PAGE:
Dangote Cement’s total debt hits N393bn
Dangote Cement Plc, Africa’s biggest cement producer, has increased its total debt to N393 billion following the recent completion of its first bond issuance.
The company successfully completed the issuance of N100 billion Series 1 five-year bond in April which was 1.5 times oversubscribed, the cement maker said in a presentation during its Q1 2020 conference call.
Its Head of Investor Relations, Temi Aduroja, said, “Including the N100 billion bond issuance, DCP has a total debt of N393 billion. The short portion of DCP’s debt (N230 billion) is 59 percent of total debt.
“In addition to a strong operating cash flow, DCP also has over N300 billion head room with existing commercial paper and bond programmes to fund growth and eventually refinance short term debt.”
According to her, Dangote Cement’s debt to equity ratio has risen by 42 percent from 31 percent in the first quarter of 2020, strengthening its capital structure.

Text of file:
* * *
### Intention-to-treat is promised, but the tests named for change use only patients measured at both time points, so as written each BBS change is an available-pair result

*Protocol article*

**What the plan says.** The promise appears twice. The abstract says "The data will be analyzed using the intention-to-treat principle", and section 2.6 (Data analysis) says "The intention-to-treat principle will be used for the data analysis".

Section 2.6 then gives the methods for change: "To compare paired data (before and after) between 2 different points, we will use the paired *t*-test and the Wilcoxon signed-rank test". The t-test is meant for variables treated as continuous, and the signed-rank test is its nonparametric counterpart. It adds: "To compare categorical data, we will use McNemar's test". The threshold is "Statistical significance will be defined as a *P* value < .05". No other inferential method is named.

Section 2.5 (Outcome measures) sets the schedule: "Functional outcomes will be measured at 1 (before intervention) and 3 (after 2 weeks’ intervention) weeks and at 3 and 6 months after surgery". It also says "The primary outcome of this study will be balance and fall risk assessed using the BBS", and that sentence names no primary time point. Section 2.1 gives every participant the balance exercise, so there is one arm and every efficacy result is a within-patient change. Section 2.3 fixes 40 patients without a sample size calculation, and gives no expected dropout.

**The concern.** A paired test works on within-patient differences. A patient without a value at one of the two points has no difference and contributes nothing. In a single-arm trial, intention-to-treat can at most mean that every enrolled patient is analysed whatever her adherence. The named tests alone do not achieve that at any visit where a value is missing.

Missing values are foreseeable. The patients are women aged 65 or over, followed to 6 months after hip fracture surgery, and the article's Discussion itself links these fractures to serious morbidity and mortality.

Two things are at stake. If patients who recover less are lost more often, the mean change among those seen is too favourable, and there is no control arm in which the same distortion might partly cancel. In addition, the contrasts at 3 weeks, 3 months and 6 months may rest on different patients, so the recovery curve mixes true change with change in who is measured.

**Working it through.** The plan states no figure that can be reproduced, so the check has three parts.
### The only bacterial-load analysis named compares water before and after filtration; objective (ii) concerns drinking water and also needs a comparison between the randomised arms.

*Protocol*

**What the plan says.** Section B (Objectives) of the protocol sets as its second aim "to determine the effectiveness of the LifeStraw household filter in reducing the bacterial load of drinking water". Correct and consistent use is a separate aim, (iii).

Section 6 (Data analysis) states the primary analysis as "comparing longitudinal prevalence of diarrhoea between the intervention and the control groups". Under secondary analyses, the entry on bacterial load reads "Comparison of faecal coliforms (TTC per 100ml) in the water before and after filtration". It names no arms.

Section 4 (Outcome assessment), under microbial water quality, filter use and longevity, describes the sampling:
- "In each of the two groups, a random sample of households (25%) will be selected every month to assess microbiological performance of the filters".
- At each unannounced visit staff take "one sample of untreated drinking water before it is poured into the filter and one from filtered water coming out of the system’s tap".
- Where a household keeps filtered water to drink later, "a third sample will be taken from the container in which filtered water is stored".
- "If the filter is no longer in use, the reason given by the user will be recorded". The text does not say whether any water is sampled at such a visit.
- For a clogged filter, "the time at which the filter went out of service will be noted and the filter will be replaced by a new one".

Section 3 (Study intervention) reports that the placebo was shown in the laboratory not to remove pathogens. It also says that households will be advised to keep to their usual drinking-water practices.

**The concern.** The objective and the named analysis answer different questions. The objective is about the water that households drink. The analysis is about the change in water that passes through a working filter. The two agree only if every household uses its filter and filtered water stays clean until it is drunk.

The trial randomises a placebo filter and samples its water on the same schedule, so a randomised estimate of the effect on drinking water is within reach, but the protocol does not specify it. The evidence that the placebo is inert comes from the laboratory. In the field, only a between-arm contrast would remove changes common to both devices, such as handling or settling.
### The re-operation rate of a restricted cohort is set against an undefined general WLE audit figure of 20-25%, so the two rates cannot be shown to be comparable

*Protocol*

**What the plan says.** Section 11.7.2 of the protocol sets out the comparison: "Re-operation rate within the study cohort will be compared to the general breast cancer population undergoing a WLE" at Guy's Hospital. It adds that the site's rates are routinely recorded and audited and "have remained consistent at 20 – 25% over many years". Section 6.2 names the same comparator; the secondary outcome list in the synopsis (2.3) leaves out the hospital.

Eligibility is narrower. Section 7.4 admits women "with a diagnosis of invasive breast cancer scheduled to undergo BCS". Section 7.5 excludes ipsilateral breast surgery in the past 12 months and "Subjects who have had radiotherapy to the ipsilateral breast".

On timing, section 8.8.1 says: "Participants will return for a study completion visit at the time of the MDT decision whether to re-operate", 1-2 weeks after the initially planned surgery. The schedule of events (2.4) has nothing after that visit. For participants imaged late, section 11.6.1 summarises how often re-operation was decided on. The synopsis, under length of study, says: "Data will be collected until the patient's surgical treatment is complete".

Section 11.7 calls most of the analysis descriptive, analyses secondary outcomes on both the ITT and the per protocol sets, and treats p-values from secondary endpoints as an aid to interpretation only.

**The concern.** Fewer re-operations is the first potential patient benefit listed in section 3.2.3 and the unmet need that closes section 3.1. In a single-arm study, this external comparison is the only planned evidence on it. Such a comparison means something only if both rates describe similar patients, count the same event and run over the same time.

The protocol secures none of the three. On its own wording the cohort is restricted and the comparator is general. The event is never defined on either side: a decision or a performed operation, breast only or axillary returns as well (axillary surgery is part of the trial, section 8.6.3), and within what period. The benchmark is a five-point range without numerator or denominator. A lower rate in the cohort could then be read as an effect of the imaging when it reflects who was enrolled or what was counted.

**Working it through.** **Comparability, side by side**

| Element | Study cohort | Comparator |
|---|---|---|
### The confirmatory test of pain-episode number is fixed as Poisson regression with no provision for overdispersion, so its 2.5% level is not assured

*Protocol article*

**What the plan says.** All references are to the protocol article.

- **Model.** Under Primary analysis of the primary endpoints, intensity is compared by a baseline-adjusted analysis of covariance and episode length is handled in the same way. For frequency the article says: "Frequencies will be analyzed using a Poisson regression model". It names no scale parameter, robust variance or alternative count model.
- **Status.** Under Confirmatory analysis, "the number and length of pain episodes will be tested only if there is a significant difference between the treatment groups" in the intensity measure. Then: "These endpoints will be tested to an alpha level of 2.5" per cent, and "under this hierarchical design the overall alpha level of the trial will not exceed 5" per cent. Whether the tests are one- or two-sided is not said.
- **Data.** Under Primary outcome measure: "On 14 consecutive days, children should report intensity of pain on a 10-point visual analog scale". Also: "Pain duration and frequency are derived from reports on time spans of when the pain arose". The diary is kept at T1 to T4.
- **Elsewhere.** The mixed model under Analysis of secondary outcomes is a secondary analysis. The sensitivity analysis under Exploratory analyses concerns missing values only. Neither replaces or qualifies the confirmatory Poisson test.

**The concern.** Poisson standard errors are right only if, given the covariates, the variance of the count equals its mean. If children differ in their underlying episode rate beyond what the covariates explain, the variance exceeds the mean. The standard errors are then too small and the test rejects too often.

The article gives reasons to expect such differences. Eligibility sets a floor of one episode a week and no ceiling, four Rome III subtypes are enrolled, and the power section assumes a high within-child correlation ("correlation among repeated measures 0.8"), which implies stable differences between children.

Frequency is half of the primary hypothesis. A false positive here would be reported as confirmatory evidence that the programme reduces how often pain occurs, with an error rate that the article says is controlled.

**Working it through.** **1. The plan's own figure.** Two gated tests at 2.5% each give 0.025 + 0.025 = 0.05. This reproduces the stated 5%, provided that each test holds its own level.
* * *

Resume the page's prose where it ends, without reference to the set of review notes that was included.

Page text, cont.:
“DCP has limited foreign currency debt exposure, with just 24 per cent of total debt exposed to the dollar,” Aduroja said.
She said the company’s share buyback had been approved by the Securities and Exchange Commission, adding, “We will review the opportunity to deploy this programme in due time. “
“Attractive short-term rates lead to full drawdown of the N150 billion commercial paper in the second quarter. This year we will begin exporting clinker via ports from Nigeria to West and Central Africa,” Aduroja said.
According to her, Dangote Cement is continuously assessing the impact of the COVID-19 pandemic on its business.
She said, “We have proactively deployed recommended measures to protect the health and well-being of our employees, customers, suppliers and communities. We are monitoring key dimensions of our operations in order to mitigate negative financial impact.
“We are closely controlling our capital expenses, working capital needs and fixed costs to maintain strong and resilient cash positions.”
Aduroja said given full lockdown in South Africa, Ghana, Congo and some parts of Nigeria from the end of March, April volumes were trending lower than the volumes and values realised during the same period last year.
She noted that Ghana lifted its lockdown partially on April 19, while Nigeria lifted its lockdown partially on May 4.
“All other businesses remain fully operational and continue to supply customers while supporting measures required to protect all stakeholders,” she added.